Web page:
After your surgery, you’ll have frequent appointments with your doctor. You will see your doctor every 4 to 6 weeks during the first several months after surgery. This is the time when you will be losing weight rapidly, so your doctor will want to monitor your progress and make sure that you are doing well. After your weight loss slows, you will see your doctor every 6 to 12 months. At these appointments, you’ll discuss your diet and exercise plans and the doctor will record your progress. You may also have blood tests done.
What changes should I make after surgery?
Losing weight is only half the battle. Keeping the weight off will require making permanent healthy changes to your lifestyle. Along with a healthy diet that you can stick with and an exercise program that you enjoy, you’ll need support. Finding support among your friends, family, or a support group will be the keys to a successful weight-loss plan. Your doctor will probably advise a regular vitamin supplement if your surgery causes you to not absorb vitamins from food. Make sure you keep taking these to avoid vitamin deficiencies.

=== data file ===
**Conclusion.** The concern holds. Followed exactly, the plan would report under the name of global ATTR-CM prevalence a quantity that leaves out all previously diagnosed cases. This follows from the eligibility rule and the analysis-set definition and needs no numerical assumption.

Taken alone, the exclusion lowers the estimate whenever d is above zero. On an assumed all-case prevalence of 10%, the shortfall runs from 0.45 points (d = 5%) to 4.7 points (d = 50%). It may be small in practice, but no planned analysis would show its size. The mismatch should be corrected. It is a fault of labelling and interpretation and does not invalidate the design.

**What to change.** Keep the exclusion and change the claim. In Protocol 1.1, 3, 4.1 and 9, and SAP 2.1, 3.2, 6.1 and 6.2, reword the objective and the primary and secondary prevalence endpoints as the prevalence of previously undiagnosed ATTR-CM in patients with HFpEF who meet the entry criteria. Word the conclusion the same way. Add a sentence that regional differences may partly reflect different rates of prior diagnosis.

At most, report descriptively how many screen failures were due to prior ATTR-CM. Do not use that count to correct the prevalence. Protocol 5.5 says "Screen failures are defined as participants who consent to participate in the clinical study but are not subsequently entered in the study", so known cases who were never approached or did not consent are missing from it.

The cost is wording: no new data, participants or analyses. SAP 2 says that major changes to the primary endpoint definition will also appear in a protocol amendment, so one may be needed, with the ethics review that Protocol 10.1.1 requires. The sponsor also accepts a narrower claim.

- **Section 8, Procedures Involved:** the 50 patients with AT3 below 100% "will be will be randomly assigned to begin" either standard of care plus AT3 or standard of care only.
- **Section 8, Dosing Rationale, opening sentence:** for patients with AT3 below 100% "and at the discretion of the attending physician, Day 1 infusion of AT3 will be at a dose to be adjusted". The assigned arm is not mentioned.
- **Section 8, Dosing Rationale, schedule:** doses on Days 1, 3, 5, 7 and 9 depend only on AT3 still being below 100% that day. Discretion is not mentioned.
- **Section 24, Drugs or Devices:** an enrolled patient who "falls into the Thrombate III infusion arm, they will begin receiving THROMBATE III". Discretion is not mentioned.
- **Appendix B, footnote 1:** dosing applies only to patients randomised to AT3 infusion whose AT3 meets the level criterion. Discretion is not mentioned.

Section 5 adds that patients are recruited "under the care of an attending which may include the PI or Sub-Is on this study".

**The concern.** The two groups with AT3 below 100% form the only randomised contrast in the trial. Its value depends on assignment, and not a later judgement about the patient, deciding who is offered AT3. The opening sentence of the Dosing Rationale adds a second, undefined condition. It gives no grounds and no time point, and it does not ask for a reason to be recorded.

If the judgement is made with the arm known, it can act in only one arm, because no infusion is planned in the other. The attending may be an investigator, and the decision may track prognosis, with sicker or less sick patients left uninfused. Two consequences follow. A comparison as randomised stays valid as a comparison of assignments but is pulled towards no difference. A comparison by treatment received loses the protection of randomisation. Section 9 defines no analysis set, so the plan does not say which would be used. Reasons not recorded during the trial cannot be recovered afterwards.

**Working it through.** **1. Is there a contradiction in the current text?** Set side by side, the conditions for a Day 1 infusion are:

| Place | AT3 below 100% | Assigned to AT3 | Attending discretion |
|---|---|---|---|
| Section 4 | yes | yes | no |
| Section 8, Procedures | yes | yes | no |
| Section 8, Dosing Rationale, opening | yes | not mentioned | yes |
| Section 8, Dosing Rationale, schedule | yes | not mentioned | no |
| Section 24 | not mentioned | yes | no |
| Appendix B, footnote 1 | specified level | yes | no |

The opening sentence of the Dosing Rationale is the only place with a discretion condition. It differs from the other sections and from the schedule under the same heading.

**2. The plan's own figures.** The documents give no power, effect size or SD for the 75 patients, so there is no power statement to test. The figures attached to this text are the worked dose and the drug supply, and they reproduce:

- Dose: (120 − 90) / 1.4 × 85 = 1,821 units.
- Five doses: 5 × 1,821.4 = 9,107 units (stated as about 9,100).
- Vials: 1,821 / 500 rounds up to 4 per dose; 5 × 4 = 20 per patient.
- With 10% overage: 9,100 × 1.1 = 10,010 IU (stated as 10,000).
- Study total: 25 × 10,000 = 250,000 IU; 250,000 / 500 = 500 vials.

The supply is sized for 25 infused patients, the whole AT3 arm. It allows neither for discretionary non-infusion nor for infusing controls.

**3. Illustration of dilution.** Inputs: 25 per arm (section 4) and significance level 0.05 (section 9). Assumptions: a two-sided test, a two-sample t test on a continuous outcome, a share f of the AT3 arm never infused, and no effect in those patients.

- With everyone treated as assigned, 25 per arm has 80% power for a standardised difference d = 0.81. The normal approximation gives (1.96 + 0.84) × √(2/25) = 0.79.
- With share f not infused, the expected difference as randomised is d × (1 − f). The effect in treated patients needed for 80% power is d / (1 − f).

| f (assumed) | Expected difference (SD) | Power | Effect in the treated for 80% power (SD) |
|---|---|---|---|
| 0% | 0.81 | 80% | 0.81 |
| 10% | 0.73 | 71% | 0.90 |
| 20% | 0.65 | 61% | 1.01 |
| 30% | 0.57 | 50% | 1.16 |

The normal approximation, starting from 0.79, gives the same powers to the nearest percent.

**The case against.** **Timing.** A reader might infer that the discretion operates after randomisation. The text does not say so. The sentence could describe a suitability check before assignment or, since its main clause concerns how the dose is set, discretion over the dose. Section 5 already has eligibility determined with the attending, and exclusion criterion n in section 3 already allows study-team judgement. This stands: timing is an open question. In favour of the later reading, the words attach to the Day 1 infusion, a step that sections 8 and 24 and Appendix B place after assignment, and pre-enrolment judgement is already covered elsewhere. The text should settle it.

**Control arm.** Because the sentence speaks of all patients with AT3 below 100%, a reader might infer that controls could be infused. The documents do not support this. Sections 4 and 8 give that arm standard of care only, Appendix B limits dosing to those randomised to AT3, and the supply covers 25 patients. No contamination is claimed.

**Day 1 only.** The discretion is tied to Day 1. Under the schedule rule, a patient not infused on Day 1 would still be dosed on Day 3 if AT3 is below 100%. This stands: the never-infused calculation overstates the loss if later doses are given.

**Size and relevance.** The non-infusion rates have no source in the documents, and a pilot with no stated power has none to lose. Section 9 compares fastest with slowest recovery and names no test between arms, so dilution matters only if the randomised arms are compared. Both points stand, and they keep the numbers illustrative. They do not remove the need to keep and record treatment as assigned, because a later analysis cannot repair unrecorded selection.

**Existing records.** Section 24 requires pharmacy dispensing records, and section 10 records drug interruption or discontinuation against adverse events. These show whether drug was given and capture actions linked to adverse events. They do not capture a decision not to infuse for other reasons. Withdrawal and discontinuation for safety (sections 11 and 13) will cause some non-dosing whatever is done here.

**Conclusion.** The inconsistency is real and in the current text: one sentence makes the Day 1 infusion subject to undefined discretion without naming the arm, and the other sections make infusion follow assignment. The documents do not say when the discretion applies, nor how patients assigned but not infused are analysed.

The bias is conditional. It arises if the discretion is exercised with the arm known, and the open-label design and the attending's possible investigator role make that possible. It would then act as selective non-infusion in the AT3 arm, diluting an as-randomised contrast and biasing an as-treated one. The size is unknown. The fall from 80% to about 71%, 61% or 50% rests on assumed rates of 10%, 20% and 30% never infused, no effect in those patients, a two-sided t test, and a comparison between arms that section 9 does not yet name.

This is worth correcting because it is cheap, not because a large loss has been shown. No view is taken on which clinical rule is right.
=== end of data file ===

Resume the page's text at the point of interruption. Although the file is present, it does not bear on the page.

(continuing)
Lifestyle changes do not have to be drastic to be effective. Simple measures applied every day can make a significant difference over time. Some examples include:
- Increase your current physical activity by adding 10 minutes a day, or increase the intensity from low to moderate. Limit time spent online, watching TV, and playing video games to less than two hours total per day.
- Take the stairs instead of the elevator.
- Park at the far end of the parking lot and walk to your destination, rather than parking as close as possible. You can also get off the bus one stop earlier and walk the rest of the way.
- Do more household chores (such as dusting, vacuuming, or weeding).
- Walk or run with the dog and/or the kids.
- Take “active” vacations—go hiking or ride bicycles.
- Buy a pedometer or activity tracker, which measures how many steps you take each day. Gradually increase your daily number of steps. (Pedometers can be purchased at sporting goods stores.)
Almost everyone can benefit from cutting back on unhealthy fat. If you currently eat a lot of fat, try just one or two of the following changes, or those suggested in our list of healthier food choices: